Development aid donors who support the new formal structures in place by working with what is now a stable government after years of instability, should also ensure that this work is not at the expense of civil society. It is important that donors now capitalise upon the current momentum among the youth in addition to strengthening their work with formal institutions, and:

– Support platforms where young independent campaigners can interact with various stakeholders, such as established human rights actors and other CSOs, parliamentarians and government representatives to build forms of mutual trust and shape a discourse of accountability.

– Support context mapping of youth organisations.

– Fund regional resource centres that can equip young civil society actors with knowledge provisions, research, and spaces to convene and share knowledge.

– Provide specific need-based training possibilities for youth, for example in professional campaigning to enable strategic planning and solid agenda-building, issue-related networking and lobbying, and tools to build trust among the various stakeholders within the youth movement and beyond.

– Offer simpler processes for smaller and more flexible forms of funding focused on agendas designed by the local requirements of campaigners and not by the expectations of the donors.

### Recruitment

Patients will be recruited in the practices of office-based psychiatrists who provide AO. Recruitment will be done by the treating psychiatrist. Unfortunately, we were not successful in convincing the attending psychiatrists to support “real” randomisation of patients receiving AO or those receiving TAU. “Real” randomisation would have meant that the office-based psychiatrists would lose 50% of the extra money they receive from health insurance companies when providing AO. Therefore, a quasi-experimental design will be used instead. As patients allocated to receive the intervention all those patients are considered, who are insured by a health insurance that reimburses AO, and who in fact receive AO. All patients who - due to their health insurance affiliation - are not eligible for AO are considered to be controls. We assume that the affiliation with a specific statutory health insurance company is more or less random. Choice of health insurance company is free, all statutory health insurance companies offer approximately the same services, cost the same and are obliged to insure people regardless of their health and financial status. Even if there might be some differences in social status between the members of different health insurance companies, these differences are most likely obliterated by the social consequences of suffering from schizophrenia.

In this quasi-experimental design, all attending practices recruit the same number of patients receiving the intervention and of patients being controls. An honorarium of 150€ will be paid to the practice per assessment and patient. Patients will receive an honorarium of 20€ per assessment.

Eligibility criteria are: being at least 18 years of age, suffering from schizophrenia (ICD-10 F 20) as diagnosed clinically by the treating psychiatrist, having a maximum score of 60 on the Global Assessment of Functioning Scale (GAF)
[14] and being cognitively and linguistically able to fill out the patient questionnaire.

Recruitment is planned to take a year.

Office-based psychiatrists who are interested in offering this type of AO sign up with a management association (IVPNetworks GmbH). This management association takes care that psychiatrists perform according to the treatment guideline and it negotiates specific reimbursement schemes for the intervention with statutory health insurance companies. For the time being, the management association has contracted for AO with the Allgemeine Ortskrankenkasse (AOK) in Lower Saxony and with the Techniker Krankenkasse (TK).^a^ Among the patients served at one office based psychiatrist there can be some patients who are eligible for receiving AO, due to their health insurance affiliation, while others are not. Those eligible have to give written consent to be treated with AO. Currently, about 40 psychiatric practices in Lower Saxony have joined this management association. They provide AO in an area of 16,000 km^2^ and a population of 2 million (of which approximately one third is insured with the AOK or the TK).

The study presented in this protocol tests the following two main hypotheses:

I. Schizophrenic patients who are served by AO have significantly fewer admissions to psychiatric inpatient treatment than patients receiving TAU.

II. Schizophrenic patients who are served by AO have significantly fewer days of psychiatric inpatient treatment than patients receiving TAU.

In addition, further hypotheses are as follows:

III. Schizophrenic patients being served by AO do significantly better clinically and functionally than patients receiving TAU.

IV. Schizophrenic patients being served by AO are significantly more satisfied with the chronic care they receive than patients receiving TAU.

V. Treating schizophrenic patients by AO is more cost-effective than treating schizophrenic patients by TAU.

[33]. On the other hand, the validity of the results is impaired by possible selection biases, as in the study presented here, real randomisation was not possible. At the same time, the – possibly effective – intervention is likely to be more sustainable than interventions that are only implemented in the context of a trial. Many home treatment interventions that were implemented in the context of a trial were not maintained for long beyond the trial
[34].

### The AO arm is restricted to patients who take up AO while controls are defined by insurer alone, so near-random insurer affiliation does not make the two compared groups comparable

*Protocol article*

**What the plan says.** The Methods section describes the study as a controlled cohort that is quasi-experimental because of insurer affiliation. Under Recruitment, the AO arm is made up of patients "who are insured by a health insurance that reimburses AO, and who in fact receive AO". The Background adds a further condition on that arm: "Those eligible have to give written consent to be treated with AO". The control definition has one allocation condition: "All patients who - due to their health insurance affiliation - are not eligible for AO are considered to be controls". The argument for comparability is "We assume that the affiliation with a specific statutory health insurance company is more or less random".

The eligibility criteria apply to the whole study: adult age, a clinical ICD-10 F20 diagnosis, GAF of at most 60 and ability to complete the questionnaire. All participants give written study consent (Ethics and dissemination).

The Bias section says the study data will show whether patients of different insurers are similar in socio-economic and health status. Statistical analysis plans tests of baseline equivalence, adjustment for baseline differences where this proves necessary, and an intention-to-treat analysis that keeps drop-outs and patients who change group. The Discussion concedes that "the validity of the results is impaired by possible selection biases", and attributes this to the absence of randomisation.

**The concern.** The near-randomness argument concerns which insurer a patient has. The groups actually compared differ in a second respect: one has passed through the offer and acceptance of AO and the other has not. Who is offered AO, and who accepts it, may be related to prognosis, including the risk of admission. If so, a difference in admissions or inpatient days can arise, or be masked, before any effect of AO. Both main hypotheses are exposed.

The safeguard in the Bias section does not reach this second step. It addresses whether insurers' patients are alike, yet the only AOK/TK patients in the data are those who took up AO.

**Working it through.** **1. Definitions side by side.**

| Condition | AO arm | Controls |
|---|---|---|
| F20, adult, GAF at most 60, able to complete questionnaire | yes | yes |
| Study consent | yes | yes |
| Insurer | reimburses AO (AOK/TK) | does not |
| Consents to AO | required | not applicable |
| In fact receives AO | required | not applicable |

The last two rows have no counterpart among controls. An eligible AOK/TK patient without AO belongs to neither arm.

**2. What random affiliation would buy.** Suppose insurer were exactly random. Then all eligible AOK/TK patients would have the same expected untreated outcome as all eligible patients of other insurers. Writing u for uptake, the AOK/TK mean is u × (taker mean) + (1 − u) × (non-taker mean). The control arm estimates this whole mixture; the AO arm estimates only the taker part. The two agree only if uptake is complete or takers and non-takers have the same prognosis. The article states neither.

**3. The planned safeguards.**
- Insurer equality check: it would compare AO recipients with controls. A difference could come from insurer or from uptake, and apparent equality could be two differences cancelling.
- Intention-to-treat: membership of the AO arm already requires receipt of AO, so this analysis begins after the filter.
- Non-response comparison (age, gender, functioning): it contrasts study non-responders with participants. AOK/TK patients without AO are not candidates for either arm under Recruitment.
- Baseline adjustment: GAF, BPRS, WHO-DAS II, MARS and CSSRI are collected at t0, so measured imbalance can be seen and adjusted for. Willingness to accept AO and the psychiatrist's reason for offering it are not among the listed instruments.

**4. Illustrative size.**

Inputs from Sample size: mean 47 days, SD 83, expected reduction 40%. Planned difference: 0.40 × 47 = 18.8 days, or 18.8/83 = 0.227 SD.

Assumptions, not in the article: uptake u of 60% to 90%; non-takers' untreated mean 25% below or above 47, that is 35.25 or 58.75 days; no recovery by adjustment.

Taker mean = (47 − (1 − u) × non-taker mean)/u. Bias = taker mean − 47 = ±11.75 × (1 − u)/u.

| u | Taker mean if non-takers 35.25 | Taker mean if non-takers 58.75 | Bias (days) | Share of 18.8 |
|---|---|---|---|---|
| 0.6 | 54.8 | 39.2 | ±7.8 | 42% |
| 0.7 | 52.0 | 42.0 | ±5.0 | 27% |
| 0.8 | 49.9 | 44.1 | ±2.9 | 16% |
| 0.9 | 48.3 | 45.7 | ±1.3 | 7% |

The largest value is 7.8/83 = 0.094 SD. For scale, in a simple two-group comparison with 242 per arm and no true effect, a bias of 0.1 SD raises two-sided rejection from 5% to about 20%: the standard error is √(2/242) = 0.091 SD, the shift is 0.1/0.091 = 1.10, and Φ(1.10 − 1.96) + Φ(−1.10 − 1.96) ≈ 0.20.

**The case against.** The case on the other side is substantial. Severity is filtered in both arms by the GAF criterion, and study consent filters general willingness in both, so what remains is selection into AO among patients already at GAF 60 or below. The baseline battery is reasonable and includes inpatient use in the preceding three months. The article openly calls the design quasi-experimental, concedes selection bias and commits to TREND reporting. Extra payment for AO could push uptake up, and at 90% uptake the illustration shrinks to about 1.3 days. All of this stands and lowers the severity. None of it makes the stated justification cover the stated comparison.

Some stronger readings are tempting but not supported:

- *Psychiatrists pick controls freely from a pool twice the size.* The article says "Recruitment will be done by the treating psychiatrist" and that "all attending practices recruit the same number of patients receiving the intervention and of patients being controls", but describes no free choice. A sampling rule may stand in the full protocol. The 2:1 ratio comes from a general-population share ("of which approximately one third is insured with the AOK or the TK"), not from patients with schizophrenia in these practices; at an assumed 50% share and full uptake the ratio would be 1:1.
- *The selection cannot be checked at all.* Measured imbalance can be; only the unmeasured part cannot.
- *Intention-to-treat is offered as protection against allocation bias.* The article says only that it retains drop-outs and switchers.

See also U4’s website on people’s engagement and participation in anti-corruption initiatives, social accountability, and civil society

Comments and feedback

We welcome your feedback. Please don’t hesitate to post your thoughts in responses below, or send your thoughts to U4 Senior Adviser Saul Mullard.

About U4

The U4 Anti-Corruption Resource Centre at CMI works to identify and communicate informed approaches to partners for reducing the harmful impact of corruption on sustainable and inclusive development.

Follow us

U4 newsletter


All views expressed in this post are those of the authors, and do not necessarily reflect the opinions of the U4 partner agencies, or CMI/U4.